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The dangers of living in sterile urban bubbles

28 March, 2013

Our loss of exposure and interaction with natural biodiverse environments is creating health issues and diseases which were not recognised a century ago, health expert Professor Philip Weinstein has warned.

Professor Weinstein, Dean of Graduate Studies at the University of South Australia, has highlighted the risks that urbanisation and increased sterile environments play in upsetting natural biodiverse ecosystems, as well the body’s ability to ward off infectious diseases.

"We evolved in an environment more closely linked with nature, depending on it for food, fibre, fuel and shelter, so we learnt to live and interact with the natural environment in ways which we no longer do," Professor Weinstein said.

"There are ill-effects which result from that. The move from a hunter gather lifestyle to a more sedentary existence where you can pick up your dinner from a supermarket shelf has created obesity problems.

"One school of thought is that living in urbanised, sterile environments means we are less exposed to allergens and bacteria – which previously kept our immune systems busy.

"As the immune systems of people get bored they over-react to the slightest trigger which may be why we have so many allergies in the community now."

During a recent lecture Professor Weinstein examined the impact of Ross River virus – a mosquito borne infectious disease. It is an area of research that UniSA PhD student Emily Johnston is examining across Adelaide.

By trapping mosquitoes, identifying them to species, testing whether they are infected with Ross River virus and using genetic techniques to identify which animals the mosquitoes fed upon, Johnston is hoping to build up a geographic picture of how the virus is distributed across urban and rural areas.

"My research will examine how urbanisation has altered the biodiversity of the mosquito and the animal host communities and whether that has led to an increased risk of human infection with Ross River virus," Ms Johnston said.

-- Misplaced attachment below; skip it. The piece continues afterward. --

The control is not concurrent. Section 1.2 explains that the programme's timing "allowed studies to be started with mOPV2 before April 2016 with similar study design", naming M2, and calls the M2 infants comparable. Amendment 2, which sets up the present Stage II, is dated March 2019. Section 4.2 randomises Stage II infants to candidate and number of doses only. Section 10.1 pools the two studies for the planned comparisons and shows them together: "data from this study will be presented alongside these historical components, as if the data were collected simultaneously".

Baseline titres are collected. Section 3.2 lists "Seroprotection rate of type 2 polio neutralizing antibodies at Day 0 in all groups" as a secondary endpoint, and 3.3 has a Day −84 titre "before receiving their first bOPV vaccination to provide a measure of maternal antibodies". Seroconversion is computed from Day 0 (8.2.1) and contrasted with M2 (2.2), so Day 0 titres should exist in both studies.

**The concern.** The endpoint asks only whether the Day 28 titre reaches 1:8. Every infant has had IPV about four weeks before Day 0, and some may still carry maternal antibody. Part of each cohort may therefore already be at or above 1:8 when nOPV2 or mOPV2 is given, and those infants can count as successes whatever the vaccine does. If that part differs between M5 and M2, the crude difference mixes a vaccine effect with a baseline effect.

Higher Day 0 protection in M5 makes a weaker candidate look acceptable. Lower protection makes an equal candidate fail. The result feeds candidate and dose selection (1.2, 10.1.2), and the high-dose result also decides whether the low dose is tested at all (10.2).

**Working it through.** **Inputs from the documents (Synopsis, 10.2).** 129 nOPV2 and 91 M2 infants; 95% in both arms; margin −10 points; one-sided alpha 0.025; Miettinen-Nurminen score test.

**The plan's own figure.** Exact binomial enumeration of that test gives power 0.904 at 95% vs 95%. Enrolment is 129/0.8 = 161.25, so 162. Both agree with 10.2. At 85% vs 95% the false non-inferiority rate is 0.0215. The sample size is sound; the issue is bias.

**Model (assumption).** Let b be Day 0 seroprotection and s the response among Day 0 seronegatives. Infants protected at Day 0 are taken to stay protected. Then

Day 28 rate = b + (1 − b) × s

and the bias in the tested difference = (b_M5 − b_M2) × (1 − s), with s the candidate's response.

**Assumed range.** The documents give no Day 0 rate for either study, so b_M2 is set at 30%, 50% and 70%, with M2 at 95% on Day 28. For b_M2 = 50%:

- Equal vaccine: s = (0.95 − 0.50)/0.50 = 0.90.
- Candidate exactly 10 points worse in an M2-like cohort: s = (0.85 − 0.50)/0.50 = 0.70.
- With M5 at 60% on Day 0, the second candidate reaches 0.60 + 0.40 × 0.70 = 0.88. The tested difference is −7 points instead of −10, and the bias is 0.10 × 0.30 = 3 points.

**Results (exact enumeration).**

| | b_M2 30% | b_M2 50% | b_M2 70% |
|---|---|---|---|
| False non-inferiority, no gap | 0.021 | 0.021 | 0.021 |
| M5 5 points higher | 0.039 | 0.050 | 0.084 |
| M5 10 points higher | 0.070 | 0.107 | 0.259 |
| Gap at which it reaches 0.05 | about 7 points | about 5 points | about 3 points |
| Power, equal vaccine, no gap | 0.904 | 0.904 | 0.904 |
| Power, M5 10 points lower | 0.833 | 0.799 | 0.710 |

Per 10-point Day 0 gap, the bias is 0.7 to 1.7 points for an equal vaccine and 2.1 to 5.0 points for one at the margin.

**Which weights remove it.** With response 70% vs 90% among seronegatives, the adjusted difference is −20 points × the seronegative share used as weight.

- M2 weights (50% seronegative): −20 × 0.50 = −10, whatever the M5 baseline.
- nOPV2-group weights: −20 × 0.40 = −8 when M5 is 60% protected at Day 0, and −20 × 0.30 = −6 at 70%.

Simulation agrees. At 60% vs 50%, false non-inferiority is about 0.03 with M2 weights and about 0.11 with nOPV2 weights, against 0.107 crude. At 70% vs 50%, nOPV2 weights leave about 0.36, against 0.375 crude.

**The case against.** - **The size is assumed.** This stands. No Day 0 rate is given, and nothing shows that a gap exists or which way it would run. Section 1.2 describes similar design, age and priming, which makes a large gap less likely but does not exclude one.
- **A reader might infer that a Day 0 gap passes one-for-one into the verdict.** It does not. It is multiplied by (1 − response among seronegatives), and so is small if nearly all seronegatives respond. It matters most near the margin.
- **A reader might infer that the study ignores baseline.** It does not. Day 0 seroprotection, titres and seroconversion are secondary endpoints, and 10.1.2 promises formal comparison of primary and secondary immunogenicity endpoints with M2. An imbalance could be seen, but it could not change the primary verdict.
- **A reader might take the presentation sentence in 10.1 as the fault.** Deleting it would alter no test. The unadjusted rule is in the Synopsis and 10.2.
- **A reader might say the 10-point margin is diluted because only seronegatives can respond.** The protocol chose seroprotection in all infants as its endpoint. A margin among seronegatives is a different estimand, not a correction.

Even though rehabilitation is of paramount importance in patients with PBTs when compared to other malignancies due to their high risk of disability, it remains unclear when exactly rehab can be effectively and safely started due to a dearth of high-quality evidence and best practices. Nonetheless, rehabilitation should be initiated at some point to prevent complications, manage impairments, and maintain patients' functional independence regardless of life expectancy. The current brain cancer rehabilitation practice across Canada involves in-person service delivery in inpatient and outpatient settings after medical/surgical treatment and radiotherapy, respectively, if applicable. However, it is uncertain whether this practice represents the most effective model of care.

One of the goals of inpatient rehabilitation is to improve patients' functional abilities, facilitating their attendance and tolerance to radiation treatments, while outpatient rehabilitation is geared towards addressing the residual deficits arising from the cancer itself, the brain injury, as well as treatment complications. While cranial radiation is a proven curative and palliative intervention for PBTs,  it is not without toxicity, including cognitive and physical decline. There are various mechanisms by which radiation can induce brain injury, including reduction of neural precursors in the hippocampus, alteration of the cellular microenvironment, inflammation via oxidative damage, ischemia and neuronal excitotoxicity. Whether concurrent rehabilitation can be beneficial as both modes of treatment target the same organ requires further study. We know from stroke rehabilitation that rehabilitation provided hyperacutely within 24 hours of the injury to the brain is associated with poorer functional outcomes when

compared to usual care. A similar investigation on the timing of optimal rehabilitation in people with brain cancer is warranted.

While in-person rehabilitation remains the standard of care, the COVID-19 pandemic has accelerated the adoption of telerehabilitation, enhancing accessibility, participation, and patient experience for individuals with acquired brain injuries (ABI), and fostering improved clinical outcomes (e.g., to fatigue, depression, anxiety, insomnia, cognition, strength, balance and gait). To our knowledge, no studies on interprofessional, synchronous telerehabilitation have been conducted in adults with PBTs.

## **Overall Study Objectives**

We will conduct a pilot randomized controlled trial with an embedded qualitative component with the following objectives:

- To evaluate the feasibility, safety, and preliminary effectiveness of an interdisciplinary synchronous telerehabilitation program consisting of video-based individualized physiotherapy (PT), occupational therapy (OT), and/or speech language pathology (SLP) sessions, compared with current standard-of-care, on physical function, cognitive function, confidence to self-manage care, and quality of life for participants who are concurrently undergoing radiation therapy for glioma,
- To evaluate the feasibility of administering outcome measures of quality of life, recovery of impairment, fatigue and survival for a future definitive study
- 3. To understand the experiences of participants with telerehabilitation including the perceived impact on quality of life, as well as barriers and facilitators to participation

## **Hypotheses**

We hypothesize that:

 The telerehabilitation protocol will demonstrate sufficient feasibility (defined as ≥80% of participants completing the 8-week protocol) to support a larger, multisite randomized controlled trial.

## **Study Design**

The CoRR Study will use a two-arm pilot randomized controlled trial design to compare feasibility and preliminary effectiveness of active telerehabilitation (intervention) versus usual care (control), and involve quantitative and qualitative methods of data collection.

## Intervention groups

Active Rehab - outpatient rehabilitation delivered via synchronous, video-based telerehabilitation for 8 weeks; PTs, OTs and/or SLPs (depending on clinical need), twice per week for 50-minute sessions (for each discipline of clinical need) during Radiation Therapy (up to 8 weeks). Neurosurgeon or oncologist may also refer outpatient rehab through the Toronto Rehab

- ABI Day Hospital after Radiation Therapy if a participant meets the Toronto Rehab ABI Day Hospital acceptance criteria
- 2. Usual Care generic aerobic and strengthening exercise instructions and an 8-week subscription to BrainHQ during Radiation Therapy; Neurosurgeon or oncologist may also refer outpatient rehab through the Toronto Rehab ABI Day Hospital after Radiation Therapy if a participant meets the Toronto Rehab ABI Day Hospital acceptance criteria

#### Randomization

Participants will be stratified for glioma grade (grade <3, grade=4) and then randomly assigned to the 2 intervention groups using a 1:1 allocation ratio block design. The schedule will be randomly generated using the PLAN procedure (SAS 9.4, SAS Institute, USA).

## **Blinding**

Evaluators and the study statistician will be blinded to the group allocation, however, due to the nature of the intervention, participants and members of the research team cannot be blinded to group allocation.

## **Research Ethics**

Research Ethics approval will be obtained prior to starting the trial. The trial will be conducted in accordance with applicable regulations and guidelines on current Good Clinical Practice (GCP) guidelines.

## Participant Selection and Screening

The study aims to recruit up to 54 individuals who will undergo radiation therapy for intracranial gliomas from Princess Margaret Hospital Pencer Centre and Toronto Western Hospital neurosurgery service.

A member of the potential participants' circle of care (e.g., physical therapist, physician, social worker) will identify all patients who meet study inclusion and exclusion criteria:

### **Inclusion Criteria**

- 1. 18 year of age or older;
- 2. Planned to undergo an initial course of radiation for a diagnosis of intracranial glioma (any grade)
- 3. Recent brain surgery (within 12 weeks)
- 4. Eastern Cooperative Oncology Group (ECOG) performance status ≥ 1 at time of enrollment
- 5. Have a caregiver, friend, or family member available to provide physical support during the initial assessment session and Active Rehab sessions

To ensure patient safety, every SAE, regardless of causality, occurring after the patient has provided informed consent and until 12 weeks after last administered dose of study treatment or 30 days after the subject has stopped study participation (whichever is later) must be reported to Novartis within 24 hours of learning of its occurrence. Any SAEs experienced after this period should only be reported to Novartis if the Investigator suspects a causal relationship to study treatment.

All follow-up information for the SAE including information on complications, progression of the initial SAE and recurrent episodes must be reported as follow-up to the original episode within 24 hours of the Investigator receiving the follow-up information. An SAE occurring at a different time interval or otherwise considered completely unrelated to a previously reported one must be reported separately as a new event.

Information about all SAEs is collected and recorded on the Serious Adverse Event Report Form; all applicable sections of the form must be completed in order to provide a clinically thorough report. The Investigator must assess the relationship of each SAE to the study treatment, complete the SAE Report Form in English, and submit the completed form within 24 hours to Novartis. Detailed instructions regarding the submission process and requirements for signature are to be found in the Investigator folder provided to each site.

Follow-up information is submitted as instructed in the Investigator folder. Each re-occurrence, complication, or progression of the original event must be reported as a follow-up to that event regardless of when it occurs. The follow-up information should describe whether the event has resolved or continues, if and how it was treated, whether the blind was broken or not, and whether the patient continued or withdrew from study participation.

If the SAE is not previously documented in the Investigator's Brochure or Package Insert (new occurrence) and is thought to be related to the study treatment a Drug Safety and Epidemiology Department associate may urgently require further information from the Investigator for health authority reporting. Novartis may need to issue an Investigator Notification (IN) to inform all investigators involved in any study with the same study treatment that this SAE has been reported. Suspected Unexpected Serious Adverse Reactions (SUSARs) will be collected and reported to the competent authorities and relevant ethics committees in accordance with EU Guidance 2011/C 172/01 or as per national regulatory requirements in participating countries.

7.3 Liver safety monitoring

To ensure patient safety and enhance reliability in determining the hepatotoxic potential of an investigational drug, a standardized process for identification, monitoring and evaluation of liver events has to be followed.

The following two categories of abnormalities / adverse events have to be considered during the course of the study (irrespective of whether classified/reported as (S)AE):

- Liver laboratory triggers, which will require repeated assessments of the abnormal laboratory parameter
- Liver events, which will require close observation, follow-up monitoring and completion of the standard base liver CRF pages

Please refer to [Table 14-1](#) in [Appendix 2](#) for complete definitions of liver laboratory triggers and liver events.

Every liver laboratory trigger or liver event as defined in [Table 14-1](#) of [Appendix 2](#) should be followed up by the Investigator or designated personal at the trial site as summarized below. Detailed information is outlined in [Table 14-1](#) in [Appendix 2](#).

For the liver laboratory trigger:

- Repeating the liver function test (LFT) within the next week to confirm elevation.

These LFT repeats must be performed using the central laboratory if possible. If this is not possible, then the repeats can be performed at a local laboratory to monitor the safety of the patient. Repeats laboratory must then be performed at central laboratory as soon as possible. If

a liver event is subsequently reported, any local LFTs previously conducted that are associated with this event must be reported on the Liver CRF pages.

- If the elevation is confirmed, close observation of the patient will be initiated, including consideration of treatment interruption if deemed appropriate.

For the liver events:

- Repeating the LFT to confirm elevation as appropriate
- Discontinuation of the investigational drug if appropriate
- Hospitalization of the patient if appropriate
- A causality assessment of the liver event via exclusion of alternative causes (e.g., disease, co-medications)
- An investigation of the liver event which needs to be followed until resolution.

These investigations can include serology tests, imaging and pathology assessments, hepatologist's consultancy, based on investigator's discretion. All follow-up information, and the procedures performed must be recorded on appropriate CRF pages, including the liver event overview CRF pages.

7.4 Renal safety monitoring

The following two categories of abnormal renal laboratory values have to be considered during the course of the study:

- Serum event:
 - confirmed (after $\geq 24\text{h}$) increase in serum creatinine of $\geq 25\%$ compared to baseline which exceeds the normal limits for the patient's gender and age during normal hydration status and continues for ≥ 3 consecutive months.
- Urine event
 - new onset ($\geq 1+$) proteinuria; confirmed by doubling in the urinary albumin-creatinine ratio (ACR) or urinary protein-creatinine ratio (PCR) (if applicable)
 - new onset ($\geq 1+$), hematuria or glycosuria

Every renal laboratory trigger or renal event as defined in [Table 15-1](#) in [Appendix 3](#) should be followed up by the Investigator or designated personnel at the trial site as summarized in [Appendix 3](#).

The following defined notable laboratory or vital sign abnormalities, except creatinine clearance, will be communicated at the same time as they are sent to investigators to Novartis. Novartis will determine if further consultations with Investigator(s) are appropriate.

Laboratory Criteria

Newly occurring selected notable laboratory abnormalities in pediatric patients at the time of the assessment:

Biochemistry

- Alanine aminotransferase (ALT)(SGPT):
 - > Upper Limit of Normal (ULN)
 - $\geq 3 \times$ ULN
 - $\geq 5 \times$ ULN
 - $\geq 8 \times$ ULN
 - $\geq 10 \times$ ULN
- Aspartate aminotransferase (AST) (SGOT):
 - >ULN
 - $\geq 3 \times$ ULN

Professor Weinstein highlighted Ms Johnston’s research as a strong local example of how urbanisation can affect biodiverse environments.

"We’ve analysed one situation where we know that biodiversity does impact on transmission of Ross River virus, which is salinized areas of Western Australia and we are asking the same question in Adelaide to see how urbanisation affects it," he said.

"A lot of diseases are trivial if you get them when you are little but can be more severe when you are an adult. Ross River Virus is an example of this.

"By removing the biodiversity – building houses, draining swamps, using mosquito screens - fewer children are bitten by mosquitoes, so there is less exposure to the virus. But as adults, without natural built up immunity, if there is exposure to the virus, its effects are more problematic. We’ve created a public health problem where there wasn’t one before."

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bruni brewin | Thursday, April 4, 2013, 11:15 AM
I would tend to agree with Professor Weinstein on this one. I get bitten by 1 mosquito, and I scratch the itch for 3 days. But I suppose part of the problem may be that I have a certain type of skin/smell that attracts mosquito's, as this doesn't happen to my husband. But in principal I agree that kids who play and get dirty, tend to have a stronger immune system.